Manuscripts were written by hand. The familiar image of the medieval scribe copying texts with a quill pen, as witnessed here in MS 389, offers a detailed and accurate depiction of the process and tools of medieval writing. The scribe’s pen (held here in his right hand) was generally made from the feather of a goose or a swan. The feather was fashioned into a quill through trimming almost all its barbs away, toughening the tubular barrel for use by soaking in water then hardening in hot sand, then ‘hollowing out’ its core and cutting its tip to a nib using a short, sharp penknife.
The scribe kept his knife in his other hand as he wrote, as seen above, for it served many functions in the writing process: besides using it to sharpen his quill, he used his knife to erase his mistakes – by swiftly but gently scraping the ink from the page – and also to steady the pages as he wrote. His writing desk was angled at 45 degrees to aid the flow of ink from his quill, which he loaded with ink through repeatedly dipping into an inkhorn. This ink might have been made according to various recipes, but was probably iron-gall ink, made by mixing a solution of crushed-up oak galls with rainwater and gum Arabic.
A single manuscript could be copied by several scribes for speed of production, as in the case of MS 140, each of whose four Gospel texts was copied by a different scribe. The one responsible for Matthew names himself as ‘Ælfric’, a monk at Bath Abbey who, in his Latin colophon, shown here, asks that ‘he who wrote this book may live in peace in this world and the next’.
CASE 5: COLOUR
The vibrant colours of medieval manuscripts have their origin in the plants, animals, and minerals of the natural world. In the case of plants, woad leaves (first above) and madder root (second) form a deep blue and light pink respectively, while the shells of a beetle when dried and crushed result in Carmine Red. The enigmatic Dragon’s Blood (third), supposedly derived from the blood spilt as elephants and dragons fought to the death, classically is derived from tree resin, principally those on the island of Socotra off the coast of Yemen. Minerals, such as verdigris (fourth) and malachite (fifth) could both be ground down to both provide vibrant green hues, but for the deepest of blue, suitable for the Virgin’s robe or heaven itself, lapis lazuli (sixth) was ground down to a fine powder. However, unlike verdigris or woad, both of which were plentiful in Europe, lapis lazuli needed to be imported from the mountains of northern Afghanistan – likely via the silk road, first appearing in European manuscripts in the late 9th century – and making it more expensive than gold.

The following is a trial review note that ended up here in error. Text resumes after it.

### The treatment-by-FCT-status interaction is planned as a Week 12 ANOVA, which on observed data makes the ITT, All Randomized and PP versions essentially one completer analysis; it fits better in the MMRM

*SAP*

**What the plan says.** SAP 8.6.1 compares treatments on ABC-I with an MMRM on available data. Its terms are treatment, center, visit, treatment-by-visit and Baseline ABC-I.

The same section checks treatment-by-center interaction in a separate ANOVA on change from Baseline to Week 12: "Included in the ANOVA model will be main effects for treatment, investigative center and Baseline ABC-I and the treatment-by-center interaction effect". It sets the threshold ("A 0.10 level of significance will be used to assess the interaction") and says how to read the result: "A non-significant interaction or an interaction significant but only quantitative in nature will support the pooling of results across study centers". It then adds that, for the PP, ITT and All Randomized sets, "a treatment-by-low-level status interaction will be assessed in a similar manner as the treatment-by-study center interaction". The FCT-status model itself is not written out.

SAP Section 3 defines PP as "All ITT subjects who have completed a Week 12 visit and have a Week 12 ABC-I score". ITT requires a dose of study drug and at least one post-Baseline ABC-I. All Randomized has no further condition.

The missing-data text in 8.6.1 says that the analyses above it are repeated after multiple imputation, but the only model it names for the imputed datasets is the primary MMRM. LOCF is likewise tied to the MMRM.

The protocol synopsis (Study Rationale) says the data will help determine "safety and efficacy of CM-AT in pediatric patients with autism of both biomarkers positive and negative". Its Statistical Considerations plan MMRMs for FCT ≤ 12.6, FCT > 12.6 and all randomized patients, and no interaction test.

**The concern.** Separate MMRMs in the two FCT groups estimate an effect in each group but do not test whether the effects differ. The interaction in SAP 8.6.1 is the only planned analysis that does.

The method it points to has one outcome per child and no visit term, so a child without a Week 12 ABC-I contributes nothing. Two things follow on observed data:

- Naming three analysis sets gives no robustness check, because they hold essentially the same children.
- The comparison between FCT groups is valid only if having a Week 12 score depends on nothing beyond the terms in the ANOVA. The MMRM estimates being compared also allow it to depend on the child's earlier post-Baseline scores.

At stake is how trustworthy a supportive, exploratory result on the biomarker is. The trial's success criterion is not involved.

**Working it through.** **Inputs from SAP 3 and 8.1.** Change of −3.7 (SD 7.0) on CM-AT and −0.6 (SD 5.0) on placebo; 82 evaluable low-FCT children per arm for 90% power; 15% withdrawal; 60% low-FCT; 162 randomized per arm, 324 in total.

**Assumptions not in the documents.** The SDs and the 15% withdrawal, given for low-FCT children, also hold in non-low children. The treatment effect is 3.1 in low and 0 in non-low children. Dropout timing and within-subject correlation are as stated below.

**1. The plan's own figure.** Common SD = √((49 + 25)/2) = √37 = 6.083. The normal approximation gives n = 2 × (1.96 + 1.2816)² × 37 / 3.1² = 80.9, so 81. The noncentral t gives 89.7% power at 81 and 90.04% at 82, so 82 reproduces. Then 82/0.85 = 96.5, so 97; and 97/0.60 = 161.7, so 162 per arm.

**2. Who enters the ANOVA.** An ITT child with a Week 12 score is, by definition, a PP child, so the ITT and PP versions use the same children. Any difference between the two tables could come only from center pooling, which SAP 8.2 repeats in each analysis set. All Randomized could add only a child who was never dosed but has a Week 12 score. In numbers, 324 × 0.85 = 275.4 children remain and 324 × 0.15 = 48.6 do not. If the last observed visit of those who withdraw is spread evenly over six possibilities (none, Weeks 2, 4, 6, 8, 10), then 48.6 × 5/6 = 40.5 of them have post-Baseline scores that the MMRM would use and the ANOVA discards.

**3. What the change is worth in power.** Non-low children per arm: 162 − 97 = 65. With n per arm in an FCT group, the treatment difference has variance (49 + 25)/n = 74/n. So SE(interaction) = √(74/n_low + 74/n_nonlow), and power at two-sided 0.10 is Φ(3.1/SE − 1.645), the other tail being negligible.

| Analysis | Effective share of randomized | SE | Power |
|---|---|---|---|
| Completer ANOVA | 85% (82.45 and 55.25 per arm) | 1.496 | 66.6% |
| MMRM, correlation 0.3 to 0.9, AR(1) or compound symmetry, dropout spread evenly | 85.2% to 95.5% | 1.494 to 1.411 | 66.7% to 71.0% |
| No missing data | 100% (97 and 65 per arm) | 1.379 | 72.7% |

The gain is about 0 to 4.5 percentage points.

In order to turn pigments into paint, each raw material would be ground finely, perhaps by an apprentice or a younger member of a monastic community. The ground pigment would then be mixed with a binding agent – commonly egg white or egg yolk – to create a vibrant colour, suitable for use in the most elaborate of miniatures or for simply stunning capital letters.
The opening page of the final litany in this manuscript shows off an astonishing array of colours, from the brilliant azurite blue, to the orange minium, the green verdigris, and red lead for the upper portion of the text.
CASE 6: GOLD AND ILLUMINATION
Most medieval manuscripts are decorated in some way. This may mean simply the addition of coloured inks or the penwork embellishment of important ‘capital’ letters in the text, but might equally mean the inclusion of illustrations, diagrams, pictures or initials. Nevertheless, only the presence of gold (or, less frequently, silver) qualifies these to be called ‘illuminated manuscripts’. The following case provides a step-by-step explanation of the process through which the gold was applied, but this pair of manuscripts provide glorious examples of the kinds of different uses that medieval illuminators made of gold – in sheet, powdered or ‘liquid’ forms – to illuminate their decorations.
Whether in full-page frontispiece pictures (MS 61) or through the radiant embellishment of elaborate miniatures and gilded borders (MS 79), gold announces that these manuscripts were deluxe commissions designed both to be beautiful and display the status of their owners. Within the order of stages in which medieval artists and illuminators compiled these glorious illuminated decorations, the gold was applied first (for reasons that will become clear) but after a thousand years its shine can remain as bright and enchanting as the day it was added, for unlike silver, gold cannot tarnish. Its sparkle will never fade and will delight the eye and warm the heart forever.
CASE 7: THE SEQUENCE OF MANUSCRIPT ILLUMINATION
The prepared design is transferred to the vellum and the outline reinforced by minium. Minium is roasted white lead, and because miniatures were outlines by minium they are called miniatures. They are not called miniatures because they are small - look at the illuminations in the Bury Bible behind you - but because they are outlined in minium. However, because they were often small, this became the word we now use.
A mixture of slaked plaster of Paris, lead carbonate (flake white), gums and glues is applied to the surface using a quill only where there is to be gold. This raises the gold leaf from the surface and so it catches the light and ‘illuminates’ the book even more.
Tissue thin almost pure gold leaf (23.5ct) is applied to the gesso, and polished with a burnisher which brings up the shine. Burnishers are often made of polished metal such as haematite or psilomelanite, or polished agate stones can be shaped and polished. In medieval times, they used animal teeth, and a burnisher today is still called a dog tooth burnisher, even though no teeth are used!
The base colours are applied using egg tempera. Pigments (in this case cinnabar and ultramarine) are mixed with an adhesive, such as egg yolk or beaten egg white and applied.
Shades and tints are added which give the image some depth.
White highlights, usually using ceruse (white lead) are applied.